It is not surprising that dealing with millennials, stereotypically pictured as entitled and job-hopping youngsters, poses a challenge for employers in terms of motivation and employee retention. Contrary to their stereotypical image, some researchers state that many millennials in search of employment are not only seeking to find a maintainable lifestyle but also to find a way to have self-defined and satisfying careers. Though Maslow’s hierarchy of needs is considered to be a more traditional approach to motivation, it still explains human needs across a lifespan. As opposed to the last century trends, where people needed to find jobs primarily to meet physiological and safety needs; nowadays, these aspects of life are much more attainable. With the reduced strain of attaining these two basic needs, many millennials find themselves seeking belongingness, esteem and self-actualization early on in their careers. Thus, the level of motivation for millennials may increases if there is a belief that the work done meets a desirable goal or adds a sense of value.

To achieve the sense of belongingness these new employees are seeking, many companies are adopting new techniques that would have once been disregarded under the huge shadow of “needs” the earlier generation was looking for. Where once salaries, bonuses, benefits and succession plans were the sole attraction of employees; words like Collaboration, Getting Better, Acting with Integrity and Care, Community, Environment, Teamwork and lean management have taken a front seat in the discussion. And in unison with these values, by title and insinuation, the fusion these words bestow upon newcomers eases the transition from college to work that millennials face upon their entry into the workforce.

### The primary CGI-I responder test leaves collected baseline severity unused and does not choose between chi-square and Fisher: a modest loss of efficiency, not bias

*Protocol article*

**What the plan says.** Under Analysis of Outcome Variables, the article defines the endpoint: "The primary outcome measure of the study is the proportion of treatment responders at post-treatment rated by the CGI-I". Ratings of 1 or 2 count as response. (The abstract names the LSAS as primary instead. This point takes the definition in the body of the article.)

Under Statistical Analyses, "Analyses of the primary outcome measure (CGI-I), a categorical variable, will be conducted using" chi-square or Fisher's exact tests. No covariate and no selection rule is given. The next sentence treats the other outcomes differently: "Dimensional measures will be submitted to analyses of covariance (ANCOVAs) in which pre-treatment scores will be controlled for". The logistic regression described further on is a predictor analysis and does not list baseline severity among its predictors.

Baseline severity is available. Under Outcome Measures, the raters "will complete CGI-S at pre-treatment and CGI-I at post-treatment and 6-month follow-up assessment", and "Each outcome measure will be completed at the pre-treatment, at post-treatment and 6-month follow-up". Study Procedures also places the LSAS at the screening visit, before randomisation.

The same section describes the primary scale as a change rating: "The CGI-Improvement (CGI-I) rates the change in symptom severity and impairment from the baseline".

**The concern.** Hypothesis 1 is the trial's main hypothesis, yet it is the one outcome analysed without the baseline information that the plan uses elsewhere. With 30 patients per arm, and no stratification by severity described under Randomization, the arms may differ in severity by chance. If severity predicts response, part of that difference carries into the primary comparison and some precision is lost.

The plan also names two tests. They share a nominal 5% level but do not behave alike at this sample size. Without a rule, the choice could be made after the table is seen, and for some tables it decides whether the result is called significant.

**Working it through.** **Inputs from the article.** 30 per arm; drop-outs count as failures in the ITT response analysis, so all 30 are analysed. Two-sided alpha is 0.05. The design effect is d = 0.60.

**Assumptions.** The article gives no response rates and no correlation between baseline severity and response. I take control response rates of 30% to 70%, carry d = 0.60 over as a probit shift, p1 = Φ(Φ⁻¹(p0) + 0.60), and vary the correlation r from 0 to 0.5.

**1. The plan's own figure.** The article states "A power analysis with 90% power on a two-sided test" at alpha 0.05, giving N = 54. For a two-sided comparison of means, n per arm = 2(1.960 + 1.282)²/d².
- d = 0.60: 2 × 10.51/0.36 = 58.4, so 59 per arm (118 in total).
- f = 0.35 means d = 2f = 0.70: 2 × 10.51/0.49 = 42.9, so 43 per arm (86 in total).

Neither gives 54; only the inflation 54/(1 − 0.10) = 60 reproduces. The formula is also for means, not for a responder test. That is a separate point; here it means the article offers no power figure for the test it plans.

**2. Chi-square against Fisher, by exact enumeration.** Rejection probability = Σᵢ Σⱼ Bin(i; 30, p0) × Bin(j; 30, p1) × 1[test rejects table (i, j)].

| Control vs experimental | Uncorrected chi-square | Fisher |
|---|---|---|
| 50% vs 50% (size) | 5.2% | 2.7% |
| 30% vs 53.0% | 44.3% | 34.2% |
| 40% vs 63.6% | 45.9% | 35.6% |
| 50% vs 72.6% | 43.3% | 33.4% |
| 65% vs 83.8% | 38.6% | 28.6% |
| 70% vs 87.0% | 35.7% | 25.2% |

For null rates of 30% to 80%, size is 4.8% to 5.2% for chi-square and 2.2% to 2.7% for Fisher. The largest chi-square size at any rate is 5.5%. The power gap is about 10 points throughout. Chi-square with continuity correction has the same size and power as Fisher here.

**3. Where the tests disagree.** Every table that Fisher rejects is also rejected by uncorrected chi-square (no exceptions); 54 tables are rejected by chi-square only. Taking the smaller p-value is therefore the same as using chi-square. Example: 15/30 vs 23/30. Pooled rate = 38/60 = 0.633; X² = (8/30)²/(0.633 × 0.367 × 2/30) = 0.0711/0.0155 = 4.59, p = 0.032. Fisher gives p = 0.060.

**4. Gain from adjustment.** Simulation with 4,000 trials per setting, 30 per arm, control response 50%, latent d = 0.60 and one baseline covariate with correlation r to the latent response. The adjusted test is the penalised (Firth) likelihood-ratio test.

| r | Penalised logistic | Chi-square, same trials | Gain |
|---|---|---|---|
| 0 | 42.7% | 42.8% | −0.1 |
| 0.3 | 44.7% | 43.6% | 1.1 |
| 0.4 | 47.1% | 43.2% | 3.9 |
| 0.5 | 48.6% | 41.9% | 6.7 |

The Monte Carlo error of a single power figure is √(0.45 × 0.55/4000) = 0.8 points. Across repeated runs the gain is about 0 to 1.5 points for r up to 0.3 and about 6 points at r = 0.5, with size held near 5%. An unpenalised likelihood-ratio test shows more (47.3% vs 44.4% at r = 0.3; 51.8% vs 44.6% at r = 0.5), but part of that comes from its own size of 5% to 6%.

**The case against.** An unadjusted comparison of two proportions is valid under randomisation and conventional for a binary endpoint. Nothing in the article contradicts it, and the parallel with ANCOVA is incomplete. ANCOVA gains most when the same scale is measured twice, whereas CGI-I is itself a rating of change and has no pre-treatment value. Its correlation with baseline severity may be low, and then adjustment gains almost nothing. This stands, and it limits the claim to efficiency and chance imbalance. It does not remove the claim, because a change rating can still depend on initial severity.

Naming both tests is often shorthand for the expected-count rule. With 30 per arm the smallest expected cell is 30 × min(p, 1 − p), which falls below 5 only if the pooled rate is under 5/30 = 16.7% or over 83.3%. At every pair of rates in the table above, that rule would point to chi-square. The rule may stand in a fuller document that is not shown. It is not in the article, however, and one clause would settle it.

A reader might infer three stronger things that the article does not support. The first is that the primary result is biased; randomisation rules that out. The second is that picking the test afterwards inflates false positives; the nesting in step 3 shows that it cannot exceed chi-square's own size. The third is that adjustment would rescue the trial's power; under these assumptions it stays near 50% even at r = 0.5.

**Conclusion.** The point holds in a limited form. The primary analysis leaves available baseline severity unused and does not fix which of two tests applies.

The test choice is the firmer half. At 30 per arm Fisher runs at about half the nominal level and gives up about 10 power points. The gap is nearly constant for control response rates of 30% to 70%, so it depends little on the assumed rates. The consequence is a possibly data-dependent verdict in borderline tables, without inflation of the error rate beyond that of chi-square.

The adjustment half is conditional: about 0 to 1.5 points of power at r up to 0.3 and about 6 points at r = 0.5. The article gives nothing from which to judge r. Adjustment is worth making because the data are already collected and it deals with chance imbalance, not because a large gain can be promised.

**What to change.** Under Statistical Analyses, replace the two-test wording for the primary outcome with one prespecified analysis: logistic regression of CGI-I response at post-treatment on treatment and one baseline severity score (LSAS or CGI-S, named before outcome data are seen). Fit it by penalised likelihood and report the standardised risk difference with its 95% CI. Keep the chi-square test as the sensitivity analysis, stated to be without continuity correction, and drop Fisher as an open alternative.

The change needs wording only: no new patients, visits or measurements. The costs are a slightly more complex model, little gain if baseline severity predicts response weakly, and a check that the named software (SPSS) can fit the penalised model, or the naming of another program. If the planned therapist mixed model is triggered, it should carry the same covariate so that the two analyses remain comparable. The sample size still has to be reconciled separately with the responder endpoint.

Following Maslow’s pyramid, esteem and self-actualization are also powerful motives driving millennials and generation Z, affecting their careers and job decisions. Programs of recognition adopted by many companies suggest an enhancement to employees’ esteem when company’s do not solely focus on numbers, but alternatively focus on employees’ hard work and creativity. Such programs eliminate the sense of quantifiable results traditionally adopted by companies to measure competence, instead focusing on the qualitative aspects of competence through collaboration and integrity. And research suggests that such endeavours enhance employees’ self-esteem and therefore motivates them. Falling in this continuum, with belongingness and esteem, millennial employees can feel the impact of their work and effort on their respective organization as a whole. Celebrated individually and winning all the accolades collectively as a result of an individual’s effort can provide self-fulfillment and a sense of achieving potential, both of which may lead to growth in a strive for self-actualization.

To further assist millennials and the upcoming generation in their transition to the workplace, many organizations provide the opportunity to employees to interact with industry leaders both within and outside the organization. This initiative helps the fresh-faced employees learn leadership skills informally. It also instils within the individual the sense of comradery that, as a result, elevates and positively affects their job performance.

Millennials’ descend upon the world has been anticipated for years. Many of the programs that have been initiated by companies (at minimal cost) showcase how motivation programs tailored to suit millennials can impact overall company performance and insure sustainable future business. Thus, the power of motivation presented at its best.


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Guy, Z. and Pentz, T. G. (2017) ‘Millenial Employment through Maslow’s Eyes’, Career Planning & Adult Development Journal, 33(2), pp. 22–25.
Maslow, A. H. (1943) ‘A theory of human motivation’, Psychological Review, 50(4), pp. 370–396.
Robbins, S. P. and Judge, T. A. (2017) Organizational behavior / Stephen P. Robbins, Timothy A. Judge. Eighteenth edition, Global edition. Pearson Education Limited.